How You Can Help Your Son

What can you do? Be supportive, be informed, and be open to options that you might never have heard of before. It's a competitive job market and we're here to help prepare your son! 

We suggest familiarizing yourself with our Four Year Plan and check out our Suggested Reading. Some other suggestions of how you can assist include:

  • Encouraging your son to visit the Career Education Office regularly during his college career, from freshman year on.
  • Introducing your son to professionals who can advise him on possible career paths.
  • Emphasizing the importance of experience, through involvement in extra-curricular activities, internships, and volunteer work.
  • Supporting your son as he explores possible majors and career fields.
  • Employing Hampden-Sydney students as interns and full-time hires.
  • Identifying summer internships and jobs for underclassmen.
  • Having your organization recruit on campus.
  • Calling the Director for Career Education at (434) 223-6106 or email Ellen Masters when you become aware of specific job or internship openings.
  • Introducing our office to hiring contacts in your organization and those with whom you do business.
  • Arranging for student groups to visit your place of business for information sessions.
  • Volunteering to make presentations on campus.
  • Sending beneficial reading materials or videotapes for Career Library.

How can I Help my Son Choose a Major, and How will his Major Affect his Career Choices?
An academic major should be something one likes, and it should be something in which one excels.  It may be directly or indirectly related to a future career.  The reason a major is so important is because it is an academic requirement for graduation, not because it will determine what career or occupation your son can enter.

Hampden-Sydney prides itself on educating well-rounded men who, through an in-depth rhetoric program and core curriculum, learn how to think critically and communicate effectively.  Liberal arts majors, therefore, provide basic knowledge and skills that can be applied to a number of different careers.  Liberal arts majors do not restrict graduates to a few career choices; rather, they allow for a number of different career options.

As students are deciding on a major, we encourage them to examine their strengths and their interests, research potential majors, speak with other students and alumni who majored in subjects in which they have an interest, and meet with their academic advisor.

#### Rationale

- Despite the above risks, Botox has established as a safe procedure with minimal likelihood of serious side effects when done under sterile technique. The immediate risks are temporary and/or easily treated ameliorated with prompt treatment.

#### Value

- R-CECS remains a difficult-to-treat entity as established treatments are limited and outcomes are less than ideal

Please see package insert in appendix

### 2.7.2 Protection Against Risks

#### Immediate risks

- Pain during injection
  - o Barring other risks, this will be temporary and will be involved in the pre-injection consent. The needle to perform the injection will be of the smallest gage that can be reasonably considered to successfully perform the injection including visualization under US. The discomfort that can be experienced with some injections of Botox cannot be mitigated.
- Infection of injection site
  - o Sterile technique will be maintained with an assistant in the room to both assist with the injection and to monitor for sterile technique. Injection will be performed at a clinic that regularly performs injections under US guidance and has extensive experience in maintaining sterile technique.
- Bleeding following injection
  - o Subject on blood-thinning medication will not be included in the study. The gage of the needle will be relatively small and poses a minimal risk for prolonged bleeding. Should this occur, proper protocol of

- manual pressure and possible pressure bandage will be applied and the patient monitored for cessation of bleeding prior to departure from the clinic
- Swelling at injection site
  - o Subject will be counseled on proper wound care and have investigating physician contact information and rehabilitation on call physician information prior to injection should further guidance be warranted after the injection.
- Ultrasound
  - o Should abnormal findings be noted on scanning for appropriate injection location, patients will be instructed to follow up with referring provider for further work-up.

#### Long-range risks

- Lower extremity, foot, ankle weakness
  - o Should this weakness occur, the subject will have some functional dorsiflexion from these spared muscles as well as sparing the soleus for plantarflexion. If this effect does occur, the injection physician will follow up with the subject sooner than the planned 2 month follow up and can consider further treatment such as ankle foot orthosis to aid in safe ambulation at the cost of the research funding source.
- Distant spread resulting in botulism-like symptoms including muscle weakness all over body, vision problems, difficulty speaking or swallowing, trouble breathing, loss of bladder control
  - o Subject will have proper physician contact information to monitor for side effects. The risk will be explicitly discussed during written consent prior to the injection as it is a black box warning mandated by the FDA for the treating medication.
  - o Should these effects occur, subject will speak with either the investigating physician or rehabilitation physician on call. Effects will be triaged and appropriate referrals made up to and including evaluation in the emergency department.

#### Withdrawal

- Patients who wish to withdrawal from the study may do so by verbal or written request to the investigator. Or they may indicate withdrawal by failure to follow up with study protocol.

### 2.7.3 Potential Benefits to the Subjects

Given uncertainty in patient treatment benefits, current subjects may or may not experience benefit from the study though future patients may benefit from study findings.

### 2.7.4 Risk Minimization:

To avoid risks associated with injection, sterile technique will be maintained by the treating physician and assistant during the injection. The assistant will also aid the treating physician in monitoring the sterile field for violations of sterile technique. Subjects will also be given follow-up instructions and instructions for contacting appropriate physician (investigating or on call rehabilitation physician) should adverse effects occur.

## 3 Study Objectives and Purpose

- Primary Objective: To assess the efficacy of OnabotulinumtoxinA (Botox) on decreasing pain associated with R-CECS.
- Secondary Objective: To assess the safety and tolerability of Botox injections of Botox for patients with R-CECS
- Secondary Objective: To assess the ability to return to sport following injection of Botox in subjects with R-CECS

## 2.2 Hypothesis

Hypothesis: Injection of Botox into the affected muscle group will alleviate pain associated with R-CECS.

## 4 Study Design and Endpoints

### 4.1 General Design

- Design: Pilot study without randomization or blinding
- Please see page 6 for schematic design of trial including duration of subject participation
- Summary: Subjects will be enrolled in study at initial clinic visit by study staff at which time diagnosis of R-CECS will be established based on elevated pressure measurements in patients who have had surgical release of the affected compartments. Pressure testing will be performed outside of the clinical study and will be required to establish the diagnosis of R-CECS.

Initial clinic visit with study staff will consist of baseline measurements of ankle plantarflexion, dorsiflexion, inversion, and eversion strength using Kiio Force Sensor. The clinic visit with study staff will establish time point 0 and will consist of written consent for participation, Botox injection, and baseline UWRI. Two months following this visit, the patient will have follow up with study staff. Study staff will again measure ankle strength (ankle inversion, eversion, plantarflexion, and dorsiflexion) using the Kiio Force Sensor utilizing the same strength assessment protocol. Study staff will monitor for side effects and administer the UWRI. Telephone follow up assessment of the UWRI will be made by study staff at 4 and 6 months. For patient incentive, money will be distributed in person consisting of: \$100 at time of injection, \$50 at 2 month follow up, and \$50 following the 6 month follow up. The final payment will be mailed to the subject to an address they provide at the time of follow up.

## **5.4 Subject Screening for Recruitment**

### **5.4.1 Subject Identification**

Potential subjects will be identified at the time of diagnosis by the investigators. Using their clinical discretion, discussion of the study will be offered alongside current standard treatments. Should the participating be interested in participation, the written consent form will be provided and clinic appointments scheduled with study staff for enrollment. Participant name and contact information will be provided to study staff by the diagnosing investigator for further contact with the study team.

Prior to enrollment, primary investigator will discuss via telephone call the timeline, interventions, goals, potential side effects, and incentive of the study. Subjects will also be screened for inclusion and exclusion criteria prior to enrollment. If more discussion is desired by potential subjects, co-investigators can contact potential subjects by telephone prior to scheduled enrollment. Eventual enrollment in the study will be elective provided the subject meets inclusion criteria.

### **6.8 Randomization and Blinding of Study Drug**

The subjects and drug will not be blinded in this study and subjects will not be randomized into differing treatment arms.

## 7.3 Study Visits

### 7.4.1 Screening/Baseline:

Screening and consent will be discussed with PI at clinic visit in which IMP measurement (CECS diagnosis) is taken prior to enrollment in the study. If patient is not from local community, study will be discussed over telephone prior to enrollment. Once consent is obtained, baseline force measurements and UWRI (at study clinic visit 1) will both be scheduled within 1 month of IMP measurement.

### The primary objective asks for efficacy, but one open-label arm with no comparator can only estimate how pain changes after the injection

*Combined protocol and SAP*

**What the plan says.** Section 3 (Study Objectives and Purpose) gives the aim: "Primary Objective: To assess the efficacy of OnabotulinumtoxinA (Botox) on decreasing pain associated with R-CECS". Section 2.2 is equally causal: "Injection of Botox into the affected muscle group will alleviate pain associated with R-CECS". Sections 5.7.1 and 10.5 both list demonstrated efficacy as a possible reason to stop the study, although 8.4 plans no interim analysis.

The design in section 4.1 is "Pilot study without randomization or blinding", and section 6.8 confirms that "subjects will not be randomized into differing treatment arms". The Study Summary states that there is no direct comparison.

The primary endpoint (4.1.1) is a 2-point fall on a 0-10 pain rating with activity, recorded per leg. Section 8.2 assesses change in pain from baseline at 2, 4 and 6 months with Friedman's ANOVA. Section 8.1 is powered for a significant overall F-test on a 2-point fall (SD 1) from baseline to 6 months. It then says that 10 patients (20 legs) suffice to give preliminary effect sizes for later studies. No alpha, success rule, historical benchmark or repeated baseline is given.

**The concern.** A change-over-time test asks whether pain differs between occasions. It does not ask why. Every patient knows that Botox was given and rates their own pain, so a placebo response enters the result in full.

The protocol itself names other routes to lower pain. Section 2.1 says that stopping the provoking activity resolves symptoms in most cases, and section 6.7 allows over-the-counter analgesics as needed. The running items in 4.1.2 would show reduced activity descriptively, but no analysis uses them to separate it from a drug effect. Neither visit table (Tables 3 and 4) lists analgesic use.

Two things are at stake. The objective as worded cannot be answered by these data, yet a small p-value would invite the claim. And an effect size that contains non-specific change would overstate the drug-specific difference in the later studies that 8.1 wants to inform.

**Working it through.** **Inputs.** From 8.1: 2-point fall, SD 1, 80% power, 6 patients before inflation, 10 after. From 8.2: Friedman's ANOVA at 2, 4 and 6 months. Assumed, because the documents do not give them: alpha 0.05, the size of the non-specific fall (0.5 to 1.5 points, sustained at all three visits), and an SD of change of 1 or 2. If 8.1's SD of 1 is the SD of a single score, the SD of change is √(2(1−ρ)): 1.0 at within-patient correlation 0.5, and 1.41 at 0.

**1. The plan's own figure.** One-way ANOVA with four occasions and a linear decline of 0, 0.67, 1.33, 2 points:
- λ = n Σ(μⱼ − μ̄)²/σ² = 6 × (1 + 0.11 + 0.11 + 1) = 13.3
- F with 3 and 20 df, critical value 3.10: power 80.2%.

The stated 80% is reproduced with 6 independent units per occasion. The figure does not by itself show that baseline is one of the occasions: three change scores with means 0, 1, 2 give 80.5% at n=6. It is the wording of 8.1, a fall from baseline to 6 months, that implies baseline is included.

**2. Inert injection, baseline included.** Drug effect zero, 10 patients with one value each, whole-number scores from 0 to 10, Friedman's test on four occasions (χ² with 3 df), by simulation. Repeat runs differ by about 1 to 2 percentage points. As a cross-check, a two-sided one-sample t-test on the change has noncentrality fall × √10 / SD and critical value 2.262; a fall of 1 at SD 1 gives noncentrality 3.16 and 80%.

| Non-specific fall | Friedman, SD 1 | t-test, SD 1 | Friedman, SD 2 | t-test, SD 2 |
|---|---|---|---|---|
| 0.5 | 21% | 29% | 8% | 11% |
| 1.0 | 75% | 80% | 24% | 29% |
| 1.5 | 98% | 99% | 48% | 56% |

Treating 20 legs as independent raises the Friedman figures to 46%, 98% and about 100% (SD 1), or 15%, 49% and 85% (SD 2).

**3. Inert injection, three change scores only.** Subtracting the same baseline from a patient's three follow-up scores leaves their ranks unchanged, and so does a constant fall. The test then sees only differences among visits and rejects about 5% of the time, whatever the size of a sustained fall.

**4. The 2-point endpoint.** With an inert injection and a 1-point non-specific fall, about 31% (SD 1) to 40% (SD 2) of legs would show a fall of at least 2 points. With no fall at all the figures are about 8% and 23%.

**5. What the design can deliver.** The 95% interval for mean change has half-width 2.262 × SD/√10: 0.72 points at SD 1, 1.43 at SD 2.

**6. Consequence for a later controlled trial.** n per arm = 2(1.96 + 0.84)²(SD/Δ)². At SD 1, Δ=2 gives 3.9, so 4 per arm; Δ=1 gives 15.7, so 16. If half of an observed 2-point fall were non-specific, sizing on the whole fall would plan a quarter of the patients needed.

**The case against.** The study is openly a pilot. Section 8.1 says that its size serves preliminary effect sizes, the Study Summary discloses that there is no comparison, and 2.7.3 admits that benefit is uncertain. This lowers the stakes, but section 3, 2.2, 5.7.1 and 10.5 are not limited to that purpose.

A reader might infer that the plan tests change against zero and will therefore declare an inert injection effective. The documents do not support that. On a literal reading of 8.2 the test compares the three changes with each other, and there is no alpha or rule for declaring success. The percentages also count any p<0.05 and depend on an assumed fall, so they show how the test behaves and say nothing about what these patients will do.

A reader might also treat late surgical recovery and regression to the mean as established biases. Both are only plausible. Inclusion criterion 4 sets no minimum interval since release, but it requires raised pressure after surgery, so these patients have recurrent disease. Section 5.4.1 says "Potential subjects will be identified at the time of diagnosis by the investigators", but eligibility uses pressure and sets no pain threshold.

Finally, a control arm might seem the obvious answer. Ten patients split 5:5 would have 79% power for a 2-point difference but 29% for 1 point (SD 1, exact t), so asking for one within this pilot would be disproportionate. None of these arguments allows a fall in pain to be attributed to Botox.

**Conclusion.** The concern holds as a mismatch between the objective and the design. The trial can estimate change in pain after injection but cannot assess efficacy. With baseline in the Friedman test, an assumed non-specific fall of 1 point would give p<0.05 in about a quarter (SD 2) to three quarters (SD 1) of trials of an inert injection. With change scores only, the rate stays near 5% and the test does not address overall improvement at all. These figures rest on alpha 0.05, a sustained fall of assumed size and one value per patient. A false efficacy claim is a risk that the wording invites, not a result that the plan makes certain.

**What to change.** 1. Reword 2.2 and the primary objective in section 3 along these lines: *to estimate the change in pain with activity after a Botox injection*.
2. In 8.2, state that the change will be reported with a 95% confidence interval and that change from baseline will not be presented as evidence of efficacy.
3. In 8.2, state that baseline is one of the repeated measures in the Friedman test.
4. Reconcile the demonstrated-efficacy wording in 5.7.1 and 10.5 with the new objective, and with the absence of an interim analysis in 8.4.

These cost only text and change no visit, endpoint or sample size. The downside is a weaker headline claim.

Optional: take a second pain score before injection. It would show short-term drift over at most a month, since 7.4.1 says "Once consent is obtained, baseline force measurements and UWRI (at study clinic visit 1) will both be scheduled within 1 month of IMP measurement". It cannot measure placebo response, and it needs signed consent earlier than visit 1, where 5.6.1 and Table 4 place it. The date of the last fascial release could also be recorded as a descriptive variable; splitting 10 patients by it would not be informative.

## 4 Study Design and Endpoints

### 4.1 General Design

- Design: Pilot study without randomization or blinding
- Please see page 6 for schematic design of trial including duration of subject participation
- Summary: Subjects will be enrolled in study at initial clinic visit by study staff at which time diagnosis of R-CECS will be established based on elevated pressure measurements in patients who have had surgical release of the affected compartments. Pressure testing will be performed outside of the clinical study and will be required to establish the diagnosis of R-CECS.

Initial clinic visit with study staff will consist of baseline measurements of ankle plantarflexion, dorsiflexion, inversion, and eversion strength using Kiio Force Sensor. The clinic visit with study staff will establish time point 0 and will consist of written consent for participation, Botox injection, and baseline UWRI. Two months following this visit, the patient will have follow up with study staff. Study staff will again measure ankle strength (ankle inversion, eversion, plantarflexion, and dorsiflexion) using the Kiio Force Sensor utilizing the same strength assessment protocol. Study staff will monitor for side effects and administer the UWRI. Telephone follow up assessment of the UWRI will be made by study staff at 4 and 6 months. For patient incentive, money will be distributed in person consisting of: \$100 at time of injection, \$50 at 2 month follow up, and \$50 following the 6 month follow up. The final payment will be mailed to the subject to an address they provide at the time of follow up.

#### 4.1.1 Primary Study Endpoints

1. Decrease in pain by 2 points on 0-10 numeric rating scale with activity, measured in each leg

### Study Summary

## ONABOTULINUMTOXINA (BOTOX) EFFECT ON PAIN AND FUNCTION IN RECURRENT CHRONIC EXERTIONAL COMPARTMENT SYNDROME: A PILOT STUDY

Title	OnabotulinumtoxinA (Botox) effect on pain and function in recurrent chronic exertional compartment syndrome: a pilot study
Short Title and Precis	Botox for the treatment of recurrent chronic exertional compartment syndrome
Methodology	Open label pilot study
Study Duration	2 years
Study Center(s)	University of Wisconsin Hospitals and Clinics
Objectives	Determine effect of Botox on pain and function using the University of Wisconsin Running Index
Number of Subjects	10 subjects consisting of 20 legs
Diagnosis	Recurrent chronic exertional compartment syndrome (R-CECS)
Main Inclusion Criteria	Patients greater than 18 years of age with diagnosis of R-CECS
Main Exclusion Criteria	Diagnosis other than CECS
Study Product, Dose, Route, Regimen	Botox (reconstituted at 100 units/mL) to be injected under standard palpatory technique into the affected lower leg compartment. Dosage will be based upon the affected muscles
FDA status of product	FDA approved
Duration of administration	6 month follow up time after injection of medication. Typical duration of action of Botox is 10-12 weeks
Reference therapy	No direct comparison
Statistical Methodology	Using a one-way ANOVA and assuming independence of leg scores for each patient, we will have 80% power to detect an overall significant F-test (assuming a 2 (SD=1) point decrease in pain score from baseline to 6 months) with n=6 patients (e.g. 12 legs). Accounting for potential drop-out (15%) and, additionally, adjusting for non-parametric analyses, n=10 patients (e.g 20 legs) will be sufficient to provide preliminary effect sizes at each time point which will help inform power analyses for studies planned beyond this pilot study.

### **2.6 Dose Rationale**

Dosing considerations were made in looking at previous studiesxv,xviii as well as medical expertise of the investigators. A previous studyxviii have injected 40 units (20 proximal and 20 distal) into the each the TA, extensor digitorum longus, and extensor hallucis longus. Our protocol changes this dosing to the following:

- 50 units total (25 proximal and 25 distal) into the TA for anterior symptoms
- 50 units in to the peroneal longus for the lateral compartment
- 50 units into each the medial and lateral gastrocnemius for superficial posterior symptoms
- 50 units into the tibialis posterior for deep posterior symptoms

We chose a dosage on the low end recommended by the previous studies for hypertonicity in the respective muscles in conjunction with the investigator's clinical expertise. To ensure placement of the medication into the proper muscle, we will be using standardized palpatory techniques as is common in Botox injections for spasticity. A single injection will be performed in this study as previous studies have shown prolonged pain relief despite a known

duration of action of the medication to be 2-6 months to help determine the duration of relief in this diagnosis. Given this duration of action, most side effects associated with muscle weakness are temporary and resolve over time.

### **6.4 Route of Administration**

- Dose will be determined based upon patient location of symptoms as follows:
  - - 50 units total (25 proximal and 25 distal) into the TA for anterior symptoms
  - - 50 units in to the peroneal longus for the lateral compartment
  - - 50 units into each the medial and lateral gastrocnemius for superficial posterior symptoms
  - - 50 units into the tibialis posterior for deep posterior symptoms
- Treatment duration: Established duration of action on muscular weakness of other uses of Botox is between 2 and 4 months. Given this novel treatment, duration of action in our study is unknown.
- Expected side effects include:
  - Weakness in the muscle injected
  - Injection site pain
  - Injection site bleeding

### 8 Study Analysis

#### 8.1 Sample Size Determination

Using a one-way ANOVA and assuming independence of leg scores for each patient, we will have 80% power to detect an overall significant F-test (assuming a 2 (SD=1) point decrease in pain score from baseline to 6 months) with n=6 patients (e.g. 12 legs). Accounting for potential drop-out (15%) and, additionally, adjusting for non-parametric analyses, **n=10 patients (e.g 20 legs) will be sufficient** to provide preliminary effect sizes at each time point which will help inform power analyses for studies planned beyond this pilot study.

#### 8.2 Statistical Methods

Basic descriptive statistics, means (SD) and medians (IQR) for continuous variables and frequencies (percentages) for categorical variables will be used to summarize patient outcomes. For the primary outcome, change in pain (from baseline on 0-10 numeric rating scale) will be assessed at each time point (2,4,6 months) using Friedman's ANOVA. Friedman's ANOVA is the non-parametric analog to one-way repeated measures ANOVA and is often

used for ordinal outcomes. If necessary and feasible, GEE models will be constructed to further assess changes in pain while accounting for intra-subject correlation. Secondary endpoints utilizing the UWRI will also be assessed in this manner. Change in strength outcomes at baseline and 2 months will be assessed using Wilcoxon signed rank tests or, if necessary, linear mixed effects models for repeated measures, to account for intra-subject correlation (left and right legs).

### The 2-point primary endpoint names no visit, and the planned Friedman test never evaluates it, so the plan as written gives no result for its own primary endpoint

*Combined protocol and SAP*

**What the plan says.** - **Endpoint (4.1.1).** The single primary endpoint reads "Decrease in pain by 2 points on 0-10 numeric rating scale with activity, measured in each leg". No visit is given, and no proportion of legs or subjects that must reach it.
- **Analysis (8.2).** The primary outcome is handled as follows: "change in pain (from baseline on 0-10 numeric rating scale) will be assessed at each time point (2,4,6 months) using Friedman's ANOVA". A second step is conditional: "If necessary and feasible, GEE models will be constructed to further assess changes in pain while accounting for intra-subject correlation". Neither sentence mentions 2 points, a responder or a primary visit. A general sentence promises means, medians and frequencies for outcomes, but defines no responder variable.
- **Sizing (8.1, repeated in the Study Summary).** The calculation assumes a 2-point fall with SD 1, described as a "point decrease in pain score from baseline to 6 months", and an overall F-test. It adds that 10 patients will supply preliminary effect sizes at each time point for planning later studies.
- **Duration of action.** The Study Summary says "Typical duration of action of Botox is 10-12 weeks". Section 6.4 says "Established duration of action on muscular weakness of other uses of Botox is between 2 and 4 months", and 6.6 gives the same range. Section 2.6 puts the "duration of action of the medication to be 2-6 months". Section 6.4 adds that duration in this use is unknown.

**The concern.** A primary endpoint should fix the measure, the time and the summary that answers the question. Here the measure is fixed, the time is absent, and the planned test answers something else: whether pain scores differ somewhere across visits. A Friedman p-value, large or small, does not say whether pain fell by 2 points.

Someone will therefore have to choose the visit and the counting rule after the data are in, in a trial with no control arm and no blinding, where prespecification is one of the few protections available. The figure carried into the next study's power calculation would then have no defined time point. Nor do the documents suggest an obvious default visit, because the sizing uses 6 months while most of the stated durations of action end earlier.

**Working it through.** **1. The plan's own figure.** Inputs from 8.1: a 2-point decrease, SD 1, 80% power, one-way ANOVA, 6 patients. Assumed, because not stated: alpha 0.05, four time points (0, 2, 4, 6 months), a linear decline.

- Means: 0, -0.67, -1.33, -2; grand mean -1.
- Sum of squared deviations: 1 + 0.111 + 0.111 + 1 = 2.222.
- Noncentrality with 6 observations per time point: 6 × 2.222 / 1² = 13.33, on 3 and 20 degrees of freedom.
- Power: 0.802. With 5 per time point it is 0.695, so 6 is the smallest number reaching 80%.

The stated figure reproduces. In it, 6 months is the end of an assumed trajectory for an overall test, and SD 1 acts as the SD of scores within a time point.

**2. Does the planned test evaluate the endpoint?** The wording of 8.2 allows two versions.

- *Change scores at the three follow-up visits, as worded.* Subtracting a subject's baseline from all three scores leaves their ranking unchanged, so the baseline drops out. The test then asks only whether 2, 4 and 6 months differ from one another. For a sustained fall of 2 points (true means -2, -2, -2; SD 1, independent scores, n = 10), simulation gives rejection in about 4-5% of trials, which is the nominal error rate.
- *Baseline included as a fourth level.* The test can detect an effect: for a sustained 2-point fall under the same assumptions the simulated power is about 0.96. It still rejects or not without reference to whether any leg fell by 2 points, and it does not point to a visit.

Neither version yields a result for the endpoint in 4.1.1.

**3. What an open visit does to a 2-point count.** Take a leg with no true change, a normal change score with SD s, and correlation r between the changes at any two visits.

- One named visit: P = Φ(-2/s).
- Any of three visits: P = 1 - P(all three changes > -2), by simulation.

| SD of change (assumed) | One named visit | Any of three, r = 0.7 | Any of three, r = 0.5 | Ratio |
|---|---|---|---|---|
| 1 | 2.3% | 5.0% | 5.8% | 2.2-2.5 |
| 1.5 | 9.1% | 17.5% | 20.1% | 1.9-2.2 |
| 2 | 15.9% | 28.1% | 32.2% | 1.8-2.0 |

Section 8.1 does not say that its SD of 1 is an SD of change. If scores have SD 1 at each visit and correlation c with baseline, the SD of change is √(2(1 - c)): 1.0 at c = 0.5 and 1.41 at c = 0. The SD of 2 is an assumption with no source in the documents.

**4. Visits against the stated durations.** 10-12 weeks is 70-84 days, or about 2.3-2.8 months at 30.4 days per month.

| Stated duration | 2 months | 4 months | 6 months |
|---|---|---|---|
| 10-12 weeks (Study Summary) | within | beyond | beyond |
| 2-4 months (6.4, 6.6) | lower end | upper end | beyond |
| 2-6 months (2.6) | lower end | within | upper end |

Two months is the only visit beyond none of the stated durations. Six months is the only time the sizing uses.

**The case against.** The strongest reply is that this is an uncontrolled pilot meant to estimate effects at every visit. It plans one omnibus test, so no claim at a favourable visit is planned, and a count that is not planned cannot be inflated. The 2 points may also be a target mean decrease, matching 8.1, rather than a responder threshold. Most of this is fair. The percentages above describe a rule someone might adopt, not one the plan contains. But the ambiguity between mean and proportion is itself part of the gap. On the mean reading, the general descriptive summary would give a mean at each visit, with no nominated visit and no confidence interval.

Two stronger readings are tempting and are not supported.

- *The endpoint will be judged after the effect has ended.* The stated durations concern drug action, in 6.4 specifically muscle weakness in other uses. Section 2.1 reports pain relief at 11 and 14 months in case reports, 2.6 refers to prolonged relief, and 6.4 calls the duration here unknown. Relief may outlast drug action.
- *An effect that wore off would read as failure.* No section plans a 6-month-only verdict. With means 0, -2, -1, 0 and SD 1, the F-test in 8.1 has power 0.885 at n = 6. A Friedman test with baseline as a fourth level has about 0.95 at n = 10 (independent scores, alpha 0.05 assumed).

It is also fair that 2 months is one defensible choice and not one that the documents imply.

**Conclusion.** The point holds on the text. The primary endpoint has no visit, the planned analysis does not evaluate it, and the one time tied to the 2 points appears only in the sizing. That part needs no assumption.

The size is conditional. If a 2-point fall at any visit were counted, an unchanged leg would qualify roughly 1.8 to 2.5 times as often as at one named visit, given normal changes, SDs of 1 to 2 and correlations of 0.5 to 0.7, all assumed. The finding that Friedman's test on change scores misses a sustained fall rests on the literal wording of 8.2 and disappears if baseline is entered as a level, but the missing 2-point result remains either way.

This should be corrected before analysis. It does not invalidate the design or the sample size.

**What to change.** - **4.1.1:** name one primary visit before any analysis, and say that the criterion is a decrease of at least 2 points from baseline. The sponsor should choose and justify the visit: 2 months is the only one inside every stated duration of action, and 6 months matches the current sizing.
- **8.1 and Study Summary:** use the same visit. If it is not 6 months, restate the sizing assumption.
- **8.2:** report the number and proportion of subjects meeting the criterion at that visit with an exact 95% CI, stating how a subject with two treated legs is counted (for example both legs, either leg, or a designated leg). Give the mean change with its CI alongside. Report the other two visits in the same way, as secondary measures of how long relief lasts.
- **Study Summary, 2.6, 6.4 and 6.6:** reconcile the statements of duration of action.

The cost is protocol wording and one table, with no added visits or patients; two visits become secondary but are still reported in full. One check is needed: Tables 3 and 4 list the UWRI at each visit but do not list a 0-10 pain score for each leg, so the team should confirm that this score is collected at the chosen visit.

Majors do relate to careers in one significant way: they help with the further development of individual skills needed in a career. English majors, for example, usually develop excellent communications skills, especially writing skills. Math majors develop good analytical and problem-solving skills.

Career choices should be based on a genuine interest in the work and on having the abilities and skills needed for the work, not necessarily on a particular major. Career choices are also dependent upon good career information, and the best career information usually comes from personal research and work experience outside the classroom. When studying a particular subject, your son will learn more about the theories and principles of the subject than about the application of the subject to work. Knowledge about the application comes from working in a field, reading about the field, or talking with people in a field.

So encourage your son to choose the subject he wants to major in, and then encourage him to continue to research how his major relates to different career fields, and what other career fields he may not have considered.

Suggested Reading:
The Parent's Crash Course in Career Planning:  Helping your College Student Succeed
(Marcia B. Harris and Sharon L. Jones, VGM, 1996)

College Majors and Careers:  A Resource Guide for Effective Life Planning (Paul Phiffer, Ferguson, 2003) Parent Resources

Additional reading suggestions from the University of South Carolina

Would you like to become more involved in the life of the college?  Learn more about the HSC Parents Council